Karan Ahuja “Enabling Practical and Rich User Digitization”
Karan is a Ph.D. candidate at the School of Computer Science at Carnegie Mellon University, specializing in novel sensing and interaction techniques. In his thesis work, Karan focused on increasing the fidelity of user digitization technologies while retaining or improving user practicality, opening new paradigms in augmented and virtual reality, health monitoring, natural user interfaces, and context-aware computing. Many of his research projects have been open-sourced, deployed in-the-wild, licensed by tech companies, and even shipped as a product feature. To date, Karan has published over 25 papers at top venues. He is a Siebel Fellow and the Editor-in-Chief of ACM Crossroads (XRDS). His research has been widely covered in the media, including NBC Nightly News, Today Show, CNN, TechCrunch, Engadget, NPR, Fast Company, and Gizmodo among others.
A long-standing vision in computer science has been to evolve computing devices into proactive assistants, that enhance our productivity, health and wellness, and many other facets of our lives. User digitization is crucial in achieving this vision as it allows computers to intimately understand their users, capturing activity, pose, routine, and behavior. Today’s consumer devices – like smartphones and smartwatches – provide a glimpse of this potential, offering coarse digital representations of users with metrics such as step count, heart rate, and a handful of human activities like running and biking. Even these very low-dimensional representations are already bringing value to millions of people’s lives, but there is significant potential for improvement. In my research, I develop new algorithms and methods that allow consumer devices to capture rich, continuous representations of their users. Armed with such knowledge, our future devices could offer longitudinal health tracking, more productive work environments, full-body avatars in extended reality, and embodied telepresence experiences, to name just a few domains. Critically, these advances cannot come at the expense of user practicality, meaning my work must be strategic in developing new sensors and making use of existing sensors and edge computation.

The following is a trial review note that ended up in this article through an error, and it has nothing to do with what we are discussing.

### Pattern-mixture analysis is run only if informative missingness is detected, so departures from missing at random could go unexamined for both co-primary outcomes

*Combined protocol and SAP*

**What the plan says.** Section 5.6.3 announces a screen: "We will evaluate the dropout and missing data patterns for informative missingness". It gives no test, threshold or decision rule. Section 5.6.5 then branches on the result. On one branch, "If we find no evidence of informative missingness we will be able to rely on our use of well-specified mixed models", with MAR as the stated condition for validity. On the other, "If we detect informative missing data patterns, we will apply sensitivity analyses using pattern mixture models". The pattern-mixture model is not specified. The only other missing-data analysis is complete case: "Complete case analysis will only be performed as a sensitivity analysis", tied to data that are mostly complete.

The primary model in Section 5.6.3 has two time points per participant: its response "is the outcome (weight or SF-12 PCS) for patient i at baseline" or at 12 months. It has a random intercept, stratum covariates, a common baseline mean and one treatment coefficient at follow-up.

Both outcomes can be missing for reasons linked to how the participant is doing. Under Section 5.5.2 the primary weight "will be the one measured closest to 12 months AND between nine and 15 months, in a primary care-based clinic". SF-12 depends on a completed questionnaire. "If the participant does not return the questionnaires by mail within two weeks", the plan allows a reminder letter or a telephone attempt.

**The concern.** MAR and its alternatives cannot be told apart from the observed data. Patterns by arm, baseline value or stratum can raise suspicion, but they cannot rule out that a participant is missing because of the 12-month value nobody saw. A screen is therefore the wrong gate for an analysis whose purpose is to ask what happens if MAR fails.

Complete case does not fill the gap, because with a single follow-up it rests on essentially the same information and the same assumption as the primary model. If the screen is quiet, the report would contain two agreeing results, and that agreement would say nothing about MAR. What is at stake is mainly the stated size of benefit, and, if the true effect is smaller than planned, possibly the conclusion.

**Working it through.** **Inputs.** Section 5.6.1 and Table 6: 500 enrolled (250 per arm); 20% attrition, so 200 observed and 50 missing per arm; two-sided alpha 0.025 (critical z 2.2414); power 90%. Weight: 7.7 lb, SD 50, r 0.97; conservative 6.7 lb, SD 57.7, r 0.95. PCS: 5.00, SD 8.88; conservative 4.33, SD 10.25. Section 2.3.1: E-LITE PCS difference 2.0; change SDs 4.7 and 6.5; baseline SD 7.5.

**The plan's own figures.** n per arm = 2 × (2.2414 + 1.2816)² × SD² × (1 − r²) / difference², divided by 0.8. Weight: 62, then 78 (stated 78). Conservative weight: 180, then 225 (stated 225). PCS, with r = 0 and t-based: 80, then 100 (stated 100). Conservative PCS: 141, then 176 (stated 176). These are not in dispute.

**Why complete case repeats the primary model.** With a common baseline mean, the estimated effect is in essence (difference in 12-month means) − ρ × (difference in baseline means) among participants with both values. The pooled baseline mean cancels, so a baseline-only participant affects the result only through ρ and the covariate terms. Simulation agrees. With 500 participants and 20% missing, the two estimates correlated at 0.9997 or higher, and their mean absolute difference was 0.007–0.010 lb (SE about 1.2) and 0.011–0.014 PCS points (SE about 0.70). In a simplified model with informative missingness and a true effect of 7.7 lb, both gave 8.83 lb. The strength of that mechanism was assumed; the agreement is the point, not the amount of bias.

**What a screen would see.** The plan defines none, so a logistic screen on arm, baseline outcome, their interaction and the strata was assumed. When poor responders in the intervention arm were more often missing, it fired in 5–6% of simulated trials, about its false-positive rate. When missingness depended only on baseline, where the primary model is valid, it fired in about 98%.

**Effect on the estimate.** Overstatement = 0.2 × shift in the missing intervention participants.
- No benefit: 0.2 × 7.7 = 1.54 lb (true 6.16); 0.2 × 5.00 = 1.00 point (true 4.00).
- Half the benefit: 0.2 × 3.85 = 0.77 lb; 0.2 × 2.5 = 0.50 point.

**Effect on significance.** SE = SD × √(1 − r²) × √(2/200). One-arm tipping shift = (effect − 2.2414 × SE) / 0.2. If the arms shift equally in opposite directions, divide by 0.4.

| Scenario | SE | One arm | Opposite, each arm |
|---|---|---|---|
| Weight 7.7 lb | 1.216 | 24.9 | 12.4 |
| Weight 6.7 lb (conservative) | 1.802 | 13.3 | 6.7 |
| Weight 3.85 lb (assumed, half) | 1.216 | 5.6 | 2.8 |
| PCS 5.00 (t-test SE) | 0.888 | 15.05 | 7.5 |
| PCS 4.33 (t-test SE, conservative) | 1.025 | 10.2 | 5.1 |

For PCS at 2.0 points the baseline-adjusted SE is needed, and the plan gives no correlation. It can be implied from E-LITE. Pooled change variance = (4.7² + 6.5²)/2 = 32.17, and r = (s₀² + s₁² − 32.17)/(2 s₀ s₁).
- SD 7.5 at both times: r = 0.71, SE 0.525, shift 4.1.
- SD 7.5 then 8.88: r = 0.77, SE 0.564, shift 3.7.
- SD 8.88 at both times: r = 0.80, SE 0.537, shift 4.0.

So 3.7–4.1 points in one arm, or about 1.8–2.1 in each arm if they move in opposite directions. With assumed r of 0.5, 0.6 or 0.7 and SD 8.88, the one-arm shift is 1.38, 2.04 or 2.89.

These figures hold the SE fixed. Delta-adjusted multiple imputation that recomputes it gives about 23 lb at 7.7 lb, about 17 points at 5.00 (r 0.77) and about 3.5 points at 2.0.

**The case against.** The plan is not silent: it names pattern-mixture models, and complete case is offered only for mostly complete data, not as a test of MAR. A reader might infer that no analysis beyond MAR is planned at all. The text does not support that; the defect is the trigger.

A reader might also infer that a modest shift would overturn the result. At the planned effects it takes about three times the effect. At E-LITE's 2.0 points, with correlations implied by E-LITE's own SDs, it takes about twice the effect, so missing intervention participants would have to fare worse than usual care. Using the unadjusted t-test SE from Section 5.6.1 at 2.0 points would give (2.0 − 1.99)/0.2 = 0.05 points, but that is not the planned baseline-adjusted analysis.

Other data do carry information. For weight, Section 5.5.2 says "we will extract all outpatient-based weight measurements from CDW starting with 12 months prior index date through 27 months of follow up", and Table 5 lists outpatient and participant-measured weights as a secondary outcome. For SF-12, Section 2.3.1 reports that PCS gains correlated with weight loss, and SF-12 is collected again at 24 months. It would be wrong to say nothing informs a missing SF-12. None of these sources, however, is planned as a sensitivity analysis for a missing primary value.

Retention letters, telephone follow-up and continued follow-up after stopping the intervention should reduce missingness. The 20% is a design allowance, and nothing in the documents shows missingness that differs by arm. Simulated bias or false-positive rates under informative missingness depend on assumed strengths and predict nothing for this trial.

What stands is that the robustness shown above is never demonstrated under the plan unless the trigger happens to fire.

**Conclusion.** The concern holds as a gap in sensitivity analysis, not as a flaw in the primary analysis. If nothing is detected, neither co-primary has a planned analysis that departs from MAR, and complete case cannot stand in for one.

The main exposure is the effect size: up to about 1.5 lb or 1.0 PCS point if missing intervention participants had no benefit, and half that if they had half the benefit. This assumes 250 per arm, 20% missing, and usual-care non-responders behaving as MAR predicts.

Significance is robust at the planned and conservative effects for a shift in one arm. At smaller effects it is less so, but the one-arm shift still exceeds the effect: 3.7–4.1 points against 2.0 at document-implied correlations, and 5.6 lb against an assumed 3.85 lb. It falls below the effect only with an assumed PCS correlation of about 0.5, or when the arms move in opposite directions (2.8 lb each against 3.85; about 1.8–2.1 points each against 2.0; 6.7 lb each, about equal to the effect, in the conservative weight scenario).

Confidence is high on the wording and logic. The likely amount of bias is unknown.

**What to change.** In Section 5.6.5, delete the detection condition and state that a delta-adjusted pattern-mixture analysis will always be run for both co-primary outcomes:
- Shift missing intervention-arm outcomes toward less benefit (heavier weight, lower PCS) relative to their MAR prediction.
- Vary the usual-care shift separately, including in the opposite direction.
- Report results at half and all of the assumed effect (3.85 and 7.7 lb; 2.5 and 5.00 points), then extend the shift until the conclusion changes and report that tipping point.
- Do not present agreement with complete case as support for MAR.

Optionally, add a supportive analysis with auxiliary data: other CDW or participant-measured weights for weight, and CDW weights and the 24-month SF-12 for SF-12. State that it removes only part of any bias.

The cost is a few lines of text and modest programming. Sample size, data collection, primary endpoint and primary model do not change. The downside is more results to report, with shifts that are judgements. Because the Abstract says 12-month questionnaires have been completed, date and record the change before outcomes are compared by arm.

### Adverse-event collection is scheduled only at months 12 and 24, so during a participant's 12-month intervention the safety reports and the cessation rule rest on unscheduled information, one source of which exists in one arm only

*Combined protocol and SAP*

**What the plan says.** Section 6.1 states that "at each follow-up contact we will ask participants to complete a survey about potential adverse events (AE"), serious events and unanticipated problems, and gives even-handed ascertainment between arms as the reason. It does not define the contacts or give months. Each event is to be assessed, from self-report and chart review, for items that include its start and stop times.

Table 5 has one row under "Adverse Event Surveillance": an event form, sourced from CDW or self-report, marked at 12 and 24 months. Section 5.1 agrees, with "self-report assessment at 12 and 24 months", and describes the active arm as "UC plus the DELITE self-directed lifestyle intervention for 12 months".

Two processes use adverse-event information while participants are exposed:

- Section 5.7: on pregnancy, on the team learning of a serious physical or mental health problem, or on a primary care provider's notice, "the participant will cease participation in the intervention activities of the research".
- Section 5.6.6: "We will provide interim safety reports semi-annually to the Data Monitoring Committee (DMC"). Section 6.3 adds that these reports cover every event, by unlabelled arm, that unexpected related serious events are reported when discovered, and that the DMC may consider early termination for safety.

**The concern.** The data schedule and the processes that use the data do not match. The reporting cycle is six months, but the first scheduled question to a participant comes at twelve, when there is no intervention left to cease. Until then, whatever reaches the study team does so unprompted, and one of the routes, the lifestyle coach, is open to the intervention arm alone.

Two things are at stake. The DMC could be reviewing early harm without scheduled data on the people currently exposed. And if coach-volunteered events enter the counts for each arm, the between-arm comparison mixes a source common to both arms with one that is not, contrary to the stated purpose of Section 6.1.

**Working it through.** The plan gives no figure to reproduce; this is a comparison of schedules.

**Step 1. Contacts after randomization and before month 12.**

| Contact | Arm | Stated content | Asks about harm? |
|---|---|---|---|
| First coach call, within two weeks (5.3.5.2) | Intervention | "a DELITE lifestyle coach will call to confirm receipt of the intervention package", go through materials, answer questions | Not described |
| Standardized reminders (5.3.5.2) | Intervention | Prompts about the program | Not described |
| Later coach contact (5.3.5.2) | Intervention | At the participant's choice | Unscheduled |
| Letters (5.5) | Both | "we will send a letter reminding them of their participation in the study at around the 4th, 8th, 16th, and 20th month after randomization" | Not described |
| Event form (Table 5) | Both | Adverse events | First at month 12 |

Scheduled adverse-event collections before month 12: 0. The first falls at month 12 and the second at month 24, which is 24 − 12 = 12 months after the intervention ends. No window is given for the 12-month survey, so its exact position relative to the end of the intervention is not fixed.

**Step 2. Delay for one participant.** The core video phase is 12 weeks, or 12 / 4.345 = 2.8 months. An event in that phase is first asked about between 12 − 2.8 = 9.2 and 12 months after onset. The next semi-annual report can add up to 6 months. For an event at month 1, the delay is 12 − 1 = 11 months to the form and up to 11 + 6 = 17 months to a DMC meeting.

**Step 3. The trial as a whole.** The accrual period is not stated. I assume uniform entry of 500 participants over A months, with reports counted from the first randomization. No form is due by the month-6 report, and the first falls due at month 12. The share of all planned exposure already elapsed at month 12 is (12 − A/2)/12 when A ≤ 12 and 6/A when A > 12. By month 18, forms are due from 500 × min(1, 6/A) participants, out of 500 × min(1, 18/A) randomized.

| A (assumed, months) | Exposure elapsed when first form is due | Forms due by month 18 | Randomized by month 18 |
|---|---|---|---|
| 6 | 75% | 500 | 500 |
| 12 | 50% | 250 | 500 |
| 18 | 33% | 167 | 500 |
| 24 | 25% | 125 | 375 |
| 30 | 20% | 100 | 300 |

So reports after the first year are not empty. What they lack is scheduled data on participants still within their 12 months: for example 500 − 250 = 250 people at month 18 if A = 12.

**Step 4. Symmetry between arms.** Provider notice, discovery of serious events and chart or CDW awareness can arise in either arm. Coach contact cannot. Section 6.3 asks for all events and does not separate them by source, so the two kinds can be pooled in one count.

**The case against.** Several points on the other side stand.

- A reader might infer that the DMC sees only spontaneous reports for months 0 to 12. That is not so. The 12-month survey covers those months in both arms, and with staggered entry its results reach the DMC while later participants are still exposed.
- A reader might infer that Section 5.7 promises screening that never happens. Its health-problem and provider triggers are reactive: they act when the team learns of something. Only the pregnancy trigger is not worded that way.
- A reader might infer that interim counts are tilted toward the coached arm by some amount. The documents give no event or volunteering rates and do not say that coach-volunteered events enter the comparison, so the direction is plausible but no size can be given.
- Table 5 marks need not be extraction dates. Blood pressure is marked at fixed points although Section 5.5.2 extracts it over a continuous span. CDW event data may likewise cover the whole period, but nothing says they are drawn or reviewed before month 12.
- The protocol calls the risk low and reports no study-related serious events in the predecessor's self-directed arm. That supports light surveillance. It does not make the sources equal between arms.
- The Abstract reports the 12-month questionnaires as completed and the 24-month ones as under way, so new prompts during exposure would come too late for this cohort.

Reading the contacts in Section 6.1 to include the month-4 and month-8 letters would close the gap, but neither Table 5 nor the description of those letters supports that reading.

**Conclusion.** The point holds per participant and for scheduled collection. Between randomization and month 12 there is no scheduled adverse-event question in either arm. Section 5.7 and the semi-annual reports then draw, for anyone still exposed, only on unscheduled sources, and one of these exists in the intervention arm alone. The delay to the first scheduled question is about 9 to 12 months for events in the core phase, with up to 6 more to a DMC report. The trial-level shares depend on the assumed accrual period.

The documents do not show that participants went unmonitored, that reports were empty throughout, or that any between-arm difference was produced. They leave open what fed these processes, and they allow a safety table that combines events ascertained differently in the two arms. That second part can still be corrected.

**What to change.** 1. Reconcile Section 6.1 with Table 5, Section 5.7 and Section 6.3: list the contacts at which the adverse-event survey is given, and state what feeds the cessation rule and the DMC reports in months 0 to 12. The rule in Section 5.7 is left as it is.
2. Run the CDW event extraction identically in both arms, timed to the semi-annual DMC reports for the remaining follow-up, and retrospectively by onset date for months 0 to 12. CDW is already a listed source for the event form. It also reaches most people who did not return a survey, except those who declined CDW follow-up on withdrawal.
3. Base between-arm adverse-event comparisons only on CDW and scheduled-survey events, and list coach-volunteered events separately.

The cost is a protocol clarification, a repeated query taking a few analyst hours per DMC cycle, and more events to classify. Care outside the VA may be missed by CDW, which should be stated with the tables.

- Date: Wednesday, March 15
- Time: 11:00 am - 12:00 pm
- Category: Special Seminar
- Location: 34-401A
- Sam Madden